By Amy Zuckerman

The experience of innovative venture capitalists, and corroborated by realtors, indicates the emergence of a HIDDEN-TECH economy in parts of the country and communities that provide lifestyle and cultural opportunities to knowledge workers. Village Ventures, a venture capital firm based in Williamstown, Mass., has identified the Pioneer Valley region of western Massachusetts as one of the key HIDDEN-TECH centers in the United States.

HIDDEN-TECH is a term that refers to a sub-set of the national, and even global, technology industry. This sub-set is made up of virtual companies operated by one or two individuals, who develop products or services from a home or small office. Sometimes, as in the case of home offices, they are literally hidden from sight. But in a more general sense they are hidden from government, private sector or academic statisticians because many are not incorporated, nor are they captured by any governmental reporting service. Word of mouth and one of the only available ways of tracking them.

The HIDDEN-TECH trend is supported by tech professionals - freed by the Internet who are relocating throughout the country to places like the Amherst-Northampton-Greenfield sector of the Pioneer Valley rather than live in tech centers. Ranging in age from 30s to post-retirement, their operations may be small in terms of financials, but are potent in terms of the alliances and contacts they maintain worldwide. And they are boosting the economies of the regions where they are relocating as they have the means to purchase high-end homes, require a wide variety of technical and professional services, hire subcontractors and often create regional alliances that keep related companies afloat.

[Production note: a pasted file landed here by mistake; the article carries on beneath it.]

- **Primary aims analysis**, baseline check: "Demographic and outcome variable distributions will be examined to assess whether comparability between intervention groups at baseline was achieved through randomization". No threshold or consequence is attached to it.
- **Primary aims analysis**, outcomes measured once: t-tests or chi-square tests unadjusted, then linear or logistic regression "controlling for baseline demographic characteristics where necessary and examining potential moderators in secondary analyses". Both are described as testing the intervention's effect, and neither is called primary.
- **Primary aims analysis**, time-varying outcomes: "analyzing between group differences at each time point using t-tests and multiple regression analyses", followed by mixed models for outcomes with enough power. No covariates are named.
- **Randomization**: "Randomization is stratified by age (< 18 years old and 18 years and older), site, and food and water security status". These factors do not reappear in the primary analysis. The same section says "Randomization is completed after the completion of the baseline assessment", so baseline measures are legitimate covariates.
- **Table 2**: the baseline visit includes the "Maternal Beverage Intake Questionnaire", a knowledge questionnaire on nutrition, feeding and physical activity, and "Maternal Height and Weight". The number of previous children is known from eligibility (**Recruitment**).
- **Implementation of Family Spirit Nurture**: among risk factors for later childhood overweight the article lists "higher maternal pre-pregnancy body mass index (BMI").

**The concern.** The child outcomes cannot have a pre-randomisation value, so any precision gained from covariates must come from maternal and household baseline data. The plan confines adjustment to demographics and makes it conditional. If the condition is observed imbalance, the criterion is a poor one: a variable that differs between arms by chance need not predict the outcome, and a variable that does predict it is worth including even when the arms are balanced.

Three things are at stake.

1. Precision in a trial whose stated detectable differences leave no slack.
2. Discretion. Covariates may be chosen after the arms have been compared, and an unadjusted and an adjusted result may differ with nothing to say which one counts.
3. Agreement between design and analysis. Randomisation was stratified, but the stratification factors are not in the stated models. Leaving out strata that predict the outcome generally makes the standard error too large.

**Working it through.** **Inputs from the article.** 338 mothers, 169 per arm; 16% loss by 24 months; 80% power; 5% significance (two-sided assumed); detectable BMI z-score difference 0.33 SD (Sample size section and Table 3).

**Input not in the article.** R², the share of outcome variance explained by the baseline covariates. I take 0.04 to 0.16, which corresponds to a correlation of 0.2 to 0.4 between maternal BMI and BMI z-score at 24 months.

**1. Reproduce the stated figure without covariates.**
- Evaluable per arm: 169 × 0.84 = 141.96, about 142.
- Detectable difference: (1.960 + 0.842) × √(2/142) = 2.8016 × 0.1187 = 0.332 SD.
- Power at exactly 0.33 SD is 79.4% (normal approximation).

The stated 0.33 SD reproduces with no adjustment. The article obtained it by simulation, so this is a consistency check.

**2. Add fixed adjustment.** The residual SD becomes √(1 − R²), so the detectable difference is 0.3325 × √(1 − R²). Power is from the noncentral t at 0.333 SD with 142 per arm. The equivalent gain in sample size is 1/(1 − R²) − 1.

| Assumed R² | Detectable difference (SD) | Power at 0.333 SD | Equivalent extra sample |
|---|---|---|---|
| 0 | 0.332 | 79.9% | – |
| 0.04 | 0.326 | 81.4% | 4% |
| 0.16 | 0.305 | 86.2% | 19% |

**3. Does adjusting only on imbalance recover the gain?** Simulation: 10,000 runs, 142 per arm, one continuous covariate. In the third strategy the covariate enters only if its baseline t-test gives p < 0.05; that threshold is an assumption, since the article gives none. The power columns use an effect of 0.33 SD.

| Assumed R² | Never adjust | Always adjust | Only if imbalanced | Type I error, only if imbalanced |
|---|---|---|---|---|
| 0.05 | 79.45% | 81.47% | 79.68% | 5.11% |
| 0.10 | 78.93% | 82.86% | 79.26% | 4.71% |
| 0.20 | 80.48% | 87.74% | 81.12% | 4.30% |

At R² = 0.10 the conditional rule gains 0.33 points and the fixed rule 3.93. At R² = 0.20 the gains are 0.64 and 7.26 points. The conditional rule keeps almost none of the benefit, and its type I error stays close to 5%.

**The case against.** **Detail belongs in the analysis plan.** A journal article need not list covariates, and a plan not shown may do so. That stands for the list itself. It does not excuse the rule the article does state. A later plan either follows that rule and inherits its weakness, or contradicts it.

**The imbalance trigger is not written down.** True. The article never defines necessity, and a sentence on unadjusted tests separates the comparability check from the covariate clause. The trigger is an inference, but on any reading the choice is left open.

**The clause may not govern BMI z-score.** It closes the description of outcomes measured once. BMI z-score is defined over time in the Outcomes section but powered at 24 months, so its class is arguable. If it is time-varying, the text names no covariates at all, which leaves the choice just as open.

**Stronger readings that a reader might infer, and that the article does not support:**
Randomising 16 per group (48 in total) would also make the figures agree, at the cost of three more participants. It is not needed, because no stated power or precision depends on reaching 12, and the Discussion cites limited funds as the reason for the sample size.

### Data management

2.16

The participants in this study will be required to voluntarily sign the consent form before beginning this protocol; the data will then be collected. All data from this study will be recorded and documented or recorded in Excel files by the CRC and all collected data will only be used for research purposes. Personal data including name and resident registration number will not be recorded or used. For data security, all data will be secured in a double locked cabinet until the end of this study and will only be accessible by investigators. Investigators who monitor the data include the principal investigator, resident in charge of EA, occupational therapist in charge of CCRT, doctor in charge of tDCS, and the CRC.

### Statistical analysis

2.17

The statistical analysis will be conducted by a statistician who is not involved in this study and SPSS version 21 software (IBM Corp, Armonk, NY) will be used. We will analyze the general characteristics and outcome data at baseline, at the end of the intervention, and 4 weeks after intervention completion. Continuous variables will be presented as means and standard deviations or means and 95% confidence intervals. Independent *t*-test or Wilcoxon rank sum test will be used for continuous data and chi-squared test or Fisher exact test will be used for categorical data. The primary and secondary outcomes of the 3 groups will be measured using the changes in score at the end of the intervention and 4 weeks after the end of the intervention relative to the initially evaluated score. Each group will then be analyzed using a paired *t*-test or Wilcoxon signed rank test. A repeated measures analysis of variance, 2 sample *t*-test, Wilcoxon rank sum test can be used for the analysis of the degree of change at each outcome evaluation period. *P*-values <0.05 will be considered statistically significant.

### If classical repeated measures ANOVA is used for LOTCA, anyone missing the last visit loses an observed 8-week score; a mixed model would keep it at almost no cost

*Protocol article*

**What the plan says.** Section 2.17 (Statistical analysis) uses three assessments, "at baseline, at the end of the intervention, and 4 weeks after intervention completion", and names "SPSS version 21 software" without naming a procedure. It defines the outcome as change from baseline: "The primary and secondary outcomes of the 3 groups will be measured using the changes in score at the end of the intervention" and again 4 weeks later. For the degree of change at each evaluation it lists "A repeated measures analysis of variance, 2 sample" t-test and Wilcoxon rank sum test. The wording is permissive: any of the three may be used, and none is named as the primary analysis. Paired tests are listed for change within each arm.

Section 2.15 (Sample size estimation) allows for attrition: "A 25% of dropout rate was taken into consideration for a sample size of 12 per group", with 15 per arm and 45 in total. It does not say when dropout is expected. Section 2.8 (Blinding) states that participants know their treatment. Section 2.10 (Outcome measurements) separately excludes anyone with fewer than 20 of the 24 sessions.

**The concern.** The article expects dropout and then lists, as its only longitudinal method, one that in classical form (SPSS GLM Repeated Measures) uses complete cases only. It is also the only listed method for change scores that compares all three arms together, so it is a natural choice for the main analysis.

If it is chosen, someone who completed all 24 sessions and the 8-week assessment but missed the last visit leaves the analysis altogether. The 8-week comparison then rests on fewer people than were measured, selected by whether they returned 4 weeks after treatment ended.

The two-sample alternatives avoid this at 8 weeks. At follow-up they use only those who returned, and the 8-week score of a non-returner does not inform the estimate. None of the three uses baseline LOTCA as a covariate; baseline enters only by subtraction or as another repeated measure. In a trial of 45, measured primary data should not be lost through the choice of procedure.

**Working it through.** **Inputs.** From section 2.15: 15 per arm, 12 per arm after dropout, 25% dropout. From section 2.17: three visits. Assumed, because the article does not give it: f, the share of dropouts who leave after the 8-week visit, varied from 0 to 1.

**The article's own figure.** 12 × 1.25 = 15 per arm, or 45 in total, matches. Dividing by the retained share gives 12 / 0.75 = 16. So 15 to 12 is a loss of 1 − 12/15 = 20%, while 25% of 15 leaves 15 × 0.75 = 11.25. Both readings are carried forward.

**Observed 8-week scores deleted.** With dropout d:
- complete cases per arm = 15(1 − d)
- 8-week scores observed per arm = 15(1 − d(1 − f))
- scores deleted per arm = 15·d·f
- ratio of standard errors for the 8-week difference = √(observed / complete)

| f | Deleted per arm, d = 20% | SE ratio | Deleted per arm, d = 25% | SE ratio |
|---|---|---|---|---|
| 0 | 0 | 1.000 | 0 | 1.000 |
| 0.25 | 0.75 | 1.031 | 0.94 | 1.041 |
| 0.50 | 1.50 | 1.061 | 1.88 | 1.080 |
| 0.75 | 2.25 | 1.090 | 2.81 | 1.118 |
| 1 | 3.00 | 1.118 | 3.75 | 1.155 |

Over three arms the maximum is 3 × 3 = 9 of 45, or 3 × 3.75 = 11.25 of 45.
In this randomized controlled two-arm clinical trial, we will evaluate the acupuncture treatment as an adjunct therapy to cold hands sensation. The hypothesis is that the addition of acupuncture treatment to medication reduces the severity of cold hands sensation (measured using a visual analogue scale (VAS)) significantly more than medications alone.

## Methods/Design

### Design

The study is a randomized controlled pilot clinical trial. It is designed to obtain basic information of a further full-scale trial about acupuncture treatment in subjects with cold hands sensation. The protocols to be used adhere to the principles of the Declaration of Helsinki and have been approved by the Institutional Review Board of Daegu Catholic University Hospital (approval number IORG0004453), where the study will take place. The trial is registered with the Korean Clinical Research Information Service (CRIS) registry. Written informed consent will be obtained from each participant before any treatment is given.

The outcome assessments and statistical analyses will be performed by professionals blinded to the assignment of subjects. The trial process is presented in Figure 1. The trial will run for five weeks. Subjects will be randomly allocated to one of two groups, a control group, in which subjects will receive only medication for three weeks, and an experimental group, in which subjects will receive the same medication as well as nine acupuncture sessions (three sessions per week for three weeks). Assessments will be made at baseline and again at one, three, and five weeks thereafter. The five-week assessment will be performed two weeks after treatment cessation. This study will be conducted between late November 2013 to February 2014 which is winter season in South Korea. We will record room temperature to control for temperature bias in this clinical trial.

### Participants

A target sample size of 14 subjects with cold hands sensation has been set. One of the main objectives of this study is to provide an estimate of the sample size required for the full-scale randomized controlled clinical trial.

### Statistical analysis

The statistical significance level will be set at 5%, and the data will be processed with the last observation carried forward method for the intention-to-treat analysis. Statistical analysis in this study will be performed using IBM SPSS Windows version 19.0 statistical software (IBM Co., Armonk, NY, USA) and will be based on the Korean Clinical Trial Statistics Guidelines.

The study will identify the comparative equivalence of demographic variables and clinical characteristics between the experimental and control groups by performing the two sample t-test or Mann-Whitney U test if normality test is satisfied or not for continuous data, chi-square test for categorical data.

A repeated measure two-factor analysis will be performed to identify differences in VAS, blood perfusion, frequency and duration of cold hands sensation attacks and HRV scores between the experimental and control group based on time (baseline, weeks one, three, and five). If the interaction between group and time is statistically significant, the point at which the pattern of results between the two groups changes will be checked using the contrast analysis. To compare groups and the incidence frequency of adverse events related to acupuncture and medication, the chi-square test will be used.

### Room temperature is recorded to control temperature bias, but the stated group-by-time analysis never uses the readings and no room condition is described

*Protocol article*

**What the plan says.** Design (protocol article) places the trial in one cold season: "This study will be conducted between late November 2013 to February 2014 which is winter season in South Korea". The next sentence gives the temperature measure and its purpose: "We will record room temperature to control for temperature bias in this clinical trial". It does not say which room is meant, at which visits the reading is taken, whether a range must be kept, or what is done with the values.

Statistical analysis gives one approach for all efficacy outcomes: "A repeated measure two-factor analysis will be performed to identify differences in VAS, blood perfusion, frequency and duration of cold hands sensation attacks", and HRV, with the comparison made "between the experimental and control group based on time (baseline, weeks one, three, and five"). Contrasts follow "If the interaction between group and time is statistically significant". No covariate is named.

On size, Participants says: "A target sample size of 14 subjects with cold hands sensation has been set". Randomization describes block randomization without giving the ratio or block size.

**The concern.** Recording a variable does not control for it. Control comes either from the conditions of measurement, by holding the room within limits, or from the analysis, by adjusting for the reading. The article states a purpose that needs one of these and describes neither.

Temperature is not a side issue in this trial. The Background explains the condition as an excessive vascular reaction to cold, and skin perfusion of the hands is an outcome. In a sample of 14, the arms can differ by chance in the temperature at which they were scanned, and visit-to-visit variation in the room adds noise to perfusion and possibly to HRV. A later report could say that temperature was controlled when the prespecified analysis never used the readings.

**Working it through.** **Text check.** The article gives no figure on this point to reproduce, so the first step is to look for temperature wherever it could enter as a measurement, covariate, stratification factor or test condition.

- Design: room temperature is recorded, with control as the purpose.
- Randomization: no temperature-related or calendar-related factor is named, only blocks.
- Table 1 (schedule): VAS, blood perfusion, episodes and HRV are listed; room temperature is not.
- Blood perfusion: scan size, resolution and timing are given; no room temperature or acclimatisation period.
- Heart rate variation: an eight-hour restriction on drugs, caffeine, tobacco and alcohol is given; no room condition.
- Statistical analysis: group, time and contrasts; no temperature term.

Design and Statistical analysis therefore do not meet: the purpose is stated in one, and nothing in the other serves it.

Efforts are now underway among planners, economic developers and members of the University of Massachusetts Amherst community to identify members of the HIDDEN-TECH world. All experts involved agree that it is imperative that the Pioneer Valley identify its HIDDEN-TECH community. Long dominated by the manufacturing sector, the Valley region does not have enough of the fast-growing technology based industries that account for regional growth in the nation's metropolitan centers. This region, according to Village Ventures representatives and testimonies from hidden tech professionals, does have a high degree of intellectual capital, a growing critical mass of tech companies and a lovely, rural landscape coupled with cultural and recreational activities that are drawing people from around the world.

Economic developers like Jaymie Chernoff, Vice Chancellor for Industry Liaison and Economic Development at UMass believe that hidden tech may prove key to growing the regional economy and help promote the Valleys' reputation as a technology innovation center efforts underway thanks to the new Regional Technology Alliance (RTA), a federally-assisted organization established to create technology and industry networks in the region. And experts like John Mullin, Vice Chancellor for Outreach at UMass and Tim Brennan, executive director of the Pioneer Valley Planning Commission, believe that the Valley's hidden tech community may be connected to similar tech innovation centers around the world. The Globe article (noted above) indicated that this region may be a model for the country as it is attracting tech and other professionals from all over the world.

The following are some regional and national implications the article identified: